1. Positive attitude—Smile, laugh, and look like you are a pleasant person to talk to. Although this seems ridiculously simple, you’d be surprised how many people forget it and therefore don’t practice it.
2. Open body language—The book Networking Like a Pro introduces the reader to the dynamics of how the posture a person has when he or she stands when conversing with others. The author refers to “Open 2s” and “Open 3s.” In short, if you are in a conversation with others, make sure your open stance allows for others who walk past you to join the conversation easily. Otherwise, they might not see you as approachable now…or ever.
3. Congruence—Conduct yourself as if every person you meet is the host of that particular networking event. If you were at someone’s party, you’d go above and beyond the norm to make them feel good about themselves and the party…wouldn’t you? You attended the networking event to make new friends and deepen relationships with people you already know, right? Then it might be appropriate to act like it.
1. Negative attitude—No one likes a complainer! When attending networking events, please leave your own problems at the door. This is true for both your conscious signals as well as your unconscious signals. For example, rambling on about your rough personal or professional life is off-putting to a future referral partner. Listening to challenges in your marriage relationship or that your boss has favorites in the office are not the reasons why people attend networking events. If you’re down, don’t bring other people down. They might avoid you at the next networking event, and the next, and the next.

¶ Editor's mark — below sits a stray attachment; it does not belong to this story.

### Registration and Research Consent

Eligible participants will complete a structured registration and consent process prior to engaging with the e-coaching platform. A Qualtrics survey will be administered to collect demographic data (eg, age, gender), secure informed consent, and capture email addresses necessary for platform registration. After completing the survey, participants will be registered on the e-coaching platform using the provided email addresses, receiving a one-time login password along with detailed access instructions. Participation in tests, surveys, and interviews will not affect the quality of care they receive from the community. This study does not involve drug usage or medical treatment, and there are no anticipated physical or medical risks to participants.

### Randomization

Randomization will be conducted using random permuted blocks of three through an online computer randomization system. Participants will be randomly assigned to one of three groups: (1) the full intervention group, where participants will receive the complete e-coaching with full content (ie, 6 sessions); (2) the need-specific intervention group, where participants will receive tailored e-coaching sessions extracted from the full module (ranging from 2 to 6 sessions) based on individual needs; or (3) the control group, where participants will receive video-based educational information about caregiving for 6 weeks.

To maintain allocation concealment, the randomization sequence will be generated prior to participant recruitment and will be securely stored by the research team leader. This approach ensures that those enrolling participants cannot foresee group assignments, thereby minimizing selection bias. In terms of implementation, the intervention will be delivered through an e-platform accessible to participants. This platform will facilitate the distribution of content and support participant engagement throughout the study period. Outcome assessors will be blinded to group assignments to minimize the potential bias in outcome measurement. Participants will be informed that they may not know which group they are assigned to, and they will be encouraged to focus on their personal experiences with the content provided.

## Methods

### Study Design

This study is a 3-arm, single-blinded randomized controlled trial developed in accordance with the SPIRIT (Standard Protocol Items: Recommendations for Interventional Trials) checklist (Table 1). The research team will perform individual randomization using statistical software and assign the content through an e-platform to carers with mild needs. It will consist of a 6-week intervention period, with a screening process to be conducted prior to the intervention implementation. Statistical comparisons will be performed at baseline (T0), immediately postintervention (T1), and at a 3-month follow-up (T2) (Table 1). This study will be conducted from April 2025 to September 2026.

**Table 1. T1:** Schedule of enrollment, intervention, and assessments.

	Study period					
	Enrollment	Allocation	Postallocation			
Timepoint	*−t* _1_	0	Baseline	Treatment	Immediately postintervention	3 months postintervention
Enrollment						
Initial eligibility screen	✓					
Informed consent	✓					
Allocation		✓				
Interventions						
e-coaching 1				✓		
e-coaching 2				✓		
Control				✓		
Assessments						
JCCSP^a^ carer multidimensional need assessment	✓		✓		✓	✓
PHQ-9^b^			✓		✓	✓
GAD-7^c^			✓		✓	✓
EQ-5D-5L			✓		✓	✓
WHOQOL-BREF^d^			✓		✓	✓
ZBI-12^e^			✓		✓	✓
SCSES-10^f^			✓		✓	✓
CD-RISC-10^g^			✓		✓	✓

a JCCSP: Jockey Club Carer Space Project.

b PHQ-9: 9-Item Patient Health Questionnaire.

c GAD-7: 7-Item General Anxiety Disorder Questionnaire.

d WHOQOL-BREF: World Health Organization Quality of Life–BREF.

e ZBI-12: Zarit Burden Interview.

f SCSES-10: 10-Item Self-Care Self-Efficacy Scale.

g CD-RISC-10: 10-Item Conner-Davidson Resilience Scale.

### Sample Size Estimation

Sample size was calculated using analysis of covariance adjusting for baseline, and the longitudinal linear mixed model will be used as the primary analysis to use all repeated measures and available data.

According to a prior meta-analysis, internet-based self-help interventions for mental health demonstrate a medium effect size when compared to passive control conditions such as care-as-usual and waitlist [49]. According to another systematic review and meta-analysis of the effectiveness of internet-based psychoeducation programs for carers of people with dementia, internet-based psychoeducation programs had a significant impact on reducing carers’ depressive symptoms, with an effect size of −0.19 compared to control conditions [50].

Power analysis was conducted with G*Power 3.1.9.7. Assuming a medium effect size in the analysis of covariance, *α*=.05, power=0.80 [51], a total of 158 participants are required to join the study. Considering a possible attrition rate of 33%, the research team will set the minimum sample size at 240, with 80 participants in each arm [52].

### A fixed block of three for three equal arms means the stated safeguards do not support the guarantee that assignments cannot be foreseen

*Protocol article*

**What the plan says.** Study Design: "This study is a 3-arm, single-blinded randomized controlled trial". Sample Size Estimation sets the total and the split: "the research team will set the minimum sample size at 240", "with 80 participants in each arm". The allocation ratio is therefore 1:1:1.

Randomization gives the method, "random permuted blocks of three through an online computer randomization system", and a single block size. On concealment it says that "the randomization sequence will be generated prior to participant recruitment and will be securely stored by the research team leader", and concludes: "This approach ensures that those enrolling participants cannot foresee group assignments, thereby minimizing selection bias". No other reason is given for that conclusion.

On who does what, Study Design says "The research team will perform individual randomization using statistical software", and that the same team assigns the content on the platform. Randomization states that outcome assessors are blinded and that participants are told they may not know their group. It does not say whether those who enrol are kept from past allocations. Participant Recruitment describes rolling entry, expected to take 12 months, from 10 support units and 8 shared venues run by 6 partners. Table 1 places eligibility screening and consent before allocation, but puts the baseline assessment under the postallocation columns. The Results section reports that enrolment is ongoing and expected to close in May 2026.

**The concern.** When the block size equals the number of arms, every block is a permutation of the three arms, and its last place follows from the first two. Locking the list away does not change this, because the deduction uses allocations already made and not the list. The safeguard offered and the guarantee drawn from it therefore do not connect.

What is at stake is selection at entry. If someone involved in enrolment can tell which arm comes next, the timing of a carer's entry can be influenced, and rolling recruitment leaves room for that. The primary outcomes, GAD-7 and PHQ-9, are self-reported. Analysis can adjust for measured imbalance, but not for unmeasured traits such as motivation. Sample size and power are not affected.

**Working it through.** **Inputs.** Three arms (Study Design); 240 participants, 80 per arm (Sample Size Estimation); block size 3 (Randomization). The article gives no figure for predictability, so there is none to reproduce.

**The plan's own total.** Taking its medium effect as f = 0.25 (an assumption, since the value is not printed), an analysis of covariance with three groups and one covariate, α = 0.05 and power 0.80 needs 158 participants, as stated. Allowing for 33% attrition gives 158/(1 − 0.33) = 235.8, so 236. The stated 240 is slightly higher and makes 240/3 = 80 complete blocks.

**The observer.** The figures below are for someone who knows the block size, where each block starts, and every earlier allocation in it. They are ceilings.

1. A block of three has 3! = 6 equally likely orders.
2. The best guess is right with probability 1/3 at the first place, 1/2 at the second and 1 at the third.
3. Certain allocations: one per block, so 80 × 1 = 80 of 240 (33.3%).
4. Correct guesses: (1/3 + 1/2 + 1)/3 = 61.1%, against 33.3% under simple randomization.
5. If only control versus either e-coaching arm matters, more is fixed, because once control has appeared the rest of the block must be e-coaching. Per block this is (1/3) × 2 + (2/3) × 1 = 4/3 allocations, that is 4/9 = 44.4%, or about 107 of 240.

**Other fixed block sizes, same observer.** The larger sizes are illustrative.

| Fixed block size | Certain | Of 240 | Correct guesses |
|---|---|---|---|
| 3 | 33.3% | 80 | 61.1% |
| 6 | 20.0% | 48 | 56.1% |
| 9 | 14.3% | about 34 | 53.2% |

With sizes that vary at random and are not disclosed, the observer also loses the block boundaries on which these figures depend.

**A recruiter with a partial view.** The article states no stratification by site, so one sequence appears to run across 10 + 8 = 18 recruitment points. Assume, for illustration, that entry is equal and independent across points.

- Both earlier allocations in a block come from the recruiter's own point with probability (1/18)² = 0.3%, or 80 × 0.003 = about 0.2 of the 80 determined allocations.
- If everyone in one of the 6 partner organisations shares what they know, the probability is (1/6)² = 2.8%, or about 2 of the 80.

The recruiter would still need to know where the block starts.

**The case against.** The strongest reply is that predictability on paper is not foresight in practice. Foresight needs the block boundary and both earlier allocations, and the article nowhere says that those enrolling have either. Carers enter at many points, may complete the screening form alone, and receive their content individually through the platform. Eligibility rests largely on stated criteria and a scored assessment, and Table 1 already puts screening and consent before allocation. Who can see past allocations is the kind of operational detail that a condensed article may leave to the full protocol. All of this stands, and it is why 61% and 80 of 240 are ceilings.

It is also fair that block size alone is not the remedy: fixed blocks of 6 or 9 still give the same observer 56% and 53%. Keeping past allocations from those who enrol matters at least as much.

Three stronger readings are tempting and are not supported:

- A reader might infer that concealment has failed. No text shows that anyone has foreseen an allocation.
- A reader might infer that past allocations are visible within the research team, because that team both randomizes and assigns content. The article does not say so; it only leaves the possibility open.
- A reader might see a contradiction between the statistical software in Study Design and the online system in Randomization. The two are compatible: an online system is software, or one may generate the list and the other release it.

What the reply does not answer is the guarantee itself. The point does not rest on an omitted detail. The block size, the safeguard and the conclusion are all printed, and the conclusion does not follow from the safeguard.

2. Closed-off body language—As just mentioned, in the discussion about Closed 2s and Closed 3s, it is possible to alienate people who might want to learn more about you at a networking function simply by standing in a “closed-off manner.” Your stance means everything in your approachability and allows others who walk past you to join the conversation easily. If you have a scowl on your face and your arms crossed over your chest, others will likely move on to someone more welcoming.
3. Incongruence—Inconsistency between what you say and what you do makes a huge difference in people’s perception of whether or not you are approachable or alienating. If they see regular inconsistencies, they may believe you are insincere and will regard what you say with skepticism.
So how can you be sure that people perceive you as approachable and not alienating? Try bringing a trusted friend or referral partner with you to your next networking event. Observe each other’s body language, tone of voice, and words. Then exchange constructive feedback privately after the event, with the intent of helping each other become better networkers.
ABOUT THE BOOK: In the new book, “Avoiding the Networking Disconnect:” authors Ivan Misner & Brennan Scanlon offer an easy-to-use guide for business professionals on what to do – and what not to do – to build and maintain a sales-generating circle of relationships. Chapters include tips for introverts, what to do if you forget someone’s name, how and when to follow-up, and how to first raise your social capital in order to raise your profits.